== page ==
Policy makers, professionals of all kinds and the general public now recognise a wide range of social factors as important determinants of health; if community health interventions can help to address such factors, they can play a valuable role in protecting and improving health and wellbeing (Shediac-Rizkallah and Bone, 1998). Publicly funded approaches that develop community capacity and connectedness may also promote stronger partnerships between communities and service providers, potentially leading to more appropriate forms of service provision. Yet, despite a high volume of research across the UK and elsewhere describing the problem of health inequalities, there is still comparatively little intervention research that helps to identify practical responses. There is also a growing expectation of ‘evidence-based practice’, which exerts great pressure to evaluate the effectiveness of community-level health interventions, although with regard to ‘what works’ at community level, there is a gap between the rhetoric of evidence-based policy and what happens on the ground, which is known to be far more complicated (Coote et al, 2004). There are thus questions about how such interventions should be evaluated and what constitutes ‘evidence’, especially when applied to novel approaches such as action research.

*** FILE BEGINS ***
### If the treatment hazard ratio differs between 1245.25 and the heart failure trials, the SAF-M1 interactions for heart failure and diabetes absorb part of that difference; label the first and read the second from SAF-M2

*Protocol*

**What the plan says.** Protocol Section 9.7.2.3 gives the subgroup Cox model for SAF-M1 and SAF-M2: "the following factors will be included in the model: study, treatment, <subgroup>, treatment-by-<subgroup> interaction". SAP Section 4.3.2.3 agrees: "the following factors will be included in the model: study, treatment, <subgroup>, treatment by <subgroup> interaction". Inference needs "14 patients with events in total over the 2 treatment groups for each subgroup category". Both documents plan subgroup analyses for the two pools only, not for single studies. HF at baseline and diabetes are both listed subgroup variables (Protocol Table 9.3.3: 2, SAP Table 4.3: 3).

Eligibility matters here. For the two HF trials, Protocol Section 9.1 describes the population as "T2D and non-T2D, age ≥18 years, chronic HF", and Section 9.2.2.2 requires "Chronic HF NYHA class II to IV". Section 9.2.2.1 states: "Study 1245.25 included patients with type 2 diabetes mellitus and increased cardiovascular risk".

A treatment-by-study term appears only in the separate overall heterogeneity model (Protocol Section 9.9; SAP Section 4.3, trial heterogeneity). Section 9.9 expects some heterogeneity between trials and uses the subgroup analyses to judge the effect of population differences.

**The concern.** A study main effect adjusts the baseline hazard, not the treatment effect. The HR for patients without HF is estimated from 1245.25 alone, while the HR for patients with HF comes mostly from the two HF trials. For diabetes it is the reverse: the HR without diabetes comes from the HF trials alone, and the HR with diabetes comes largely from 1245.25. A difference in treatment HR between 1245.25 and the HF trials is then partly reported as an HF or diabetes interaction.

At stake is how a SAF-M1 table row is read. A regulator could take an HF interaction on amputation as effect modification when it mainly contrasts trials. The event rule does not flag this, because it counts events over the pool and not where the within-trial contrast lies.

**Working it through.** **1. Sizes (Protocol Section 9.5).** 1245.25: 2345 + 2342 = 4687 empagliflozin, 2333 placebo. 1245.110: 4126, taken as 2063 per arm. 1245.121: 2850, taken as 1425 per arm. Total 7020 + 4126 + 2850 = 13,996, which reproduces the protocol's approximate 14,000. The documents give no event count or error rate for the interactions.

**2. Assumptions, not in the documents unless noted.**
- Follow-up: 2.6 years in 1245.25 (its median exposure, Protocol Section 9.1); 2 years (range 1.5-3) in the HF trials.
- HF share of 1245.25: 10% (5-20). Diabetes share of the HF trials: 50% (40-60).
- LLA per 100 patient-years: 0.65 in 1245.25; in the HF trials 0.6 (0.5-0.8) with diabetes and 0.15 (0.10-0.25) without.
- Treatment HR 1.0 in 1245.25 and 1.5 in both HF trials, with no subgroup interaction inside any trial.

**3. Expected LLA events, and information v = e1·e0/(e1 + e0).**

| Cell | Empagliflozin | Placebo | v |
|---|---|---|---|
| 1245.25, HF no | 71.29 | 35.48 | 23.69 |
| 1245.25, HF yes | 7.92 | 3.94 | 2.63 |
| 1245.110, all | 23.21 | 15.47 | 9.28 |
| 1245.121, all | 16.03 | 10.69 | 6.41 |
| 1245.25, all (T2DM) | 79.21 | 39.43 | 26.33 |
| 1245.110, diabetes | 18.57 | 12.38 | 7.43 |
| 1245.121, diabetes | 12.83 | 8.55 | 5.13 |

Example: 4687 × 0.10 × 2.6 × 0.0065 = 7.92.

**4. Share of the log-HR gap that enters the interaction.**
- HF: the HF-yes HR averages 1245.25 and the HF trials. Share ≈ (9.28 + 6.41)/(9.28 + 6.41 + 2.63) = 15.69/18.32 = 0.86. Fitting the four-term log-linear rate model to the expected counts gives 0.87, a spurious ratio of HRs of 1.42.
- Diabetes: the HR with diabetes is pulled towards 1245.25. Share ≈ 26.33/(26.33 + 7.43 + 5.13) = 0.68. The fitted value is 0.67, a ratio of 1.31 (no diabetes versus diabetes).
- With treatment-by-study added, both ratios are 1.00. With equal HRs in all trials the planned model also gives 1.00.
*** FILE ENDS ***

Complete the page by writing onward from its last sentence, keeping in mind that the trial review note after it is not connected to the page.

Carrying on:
The SHARP initiative has focused on generating learning and evidence from community-based action research that will be of use for policy and practice to address health inequalities. This chapter argues that learning and evidence can take many forms in this type of intervention, so we need to cultivate a broader understanding of what works, for whom, and at what cost. The philosophy, assumptions and principles on which community-level research is based have implications for both methodology and methods, and therefore the evidence produced.
We begin by summarising some challenges in evaluating community-based initiatives to improve health and wellbeing. We then introduce the question of what constitutes evidence and learning in the community setting for action research provided through the Sustainable Health Action Research Programme (SHARP). We describe the different approaches to evaluation and evidence taken by participants in one project, and by the overarching evaluation team whose responsibility it was to draw comparative lessons from all seven. We explain the different purposes and principles underpinning these levels of evaluation, the forms of evaluation questions asked, and the links between these and methodological choices around design, process and conduct.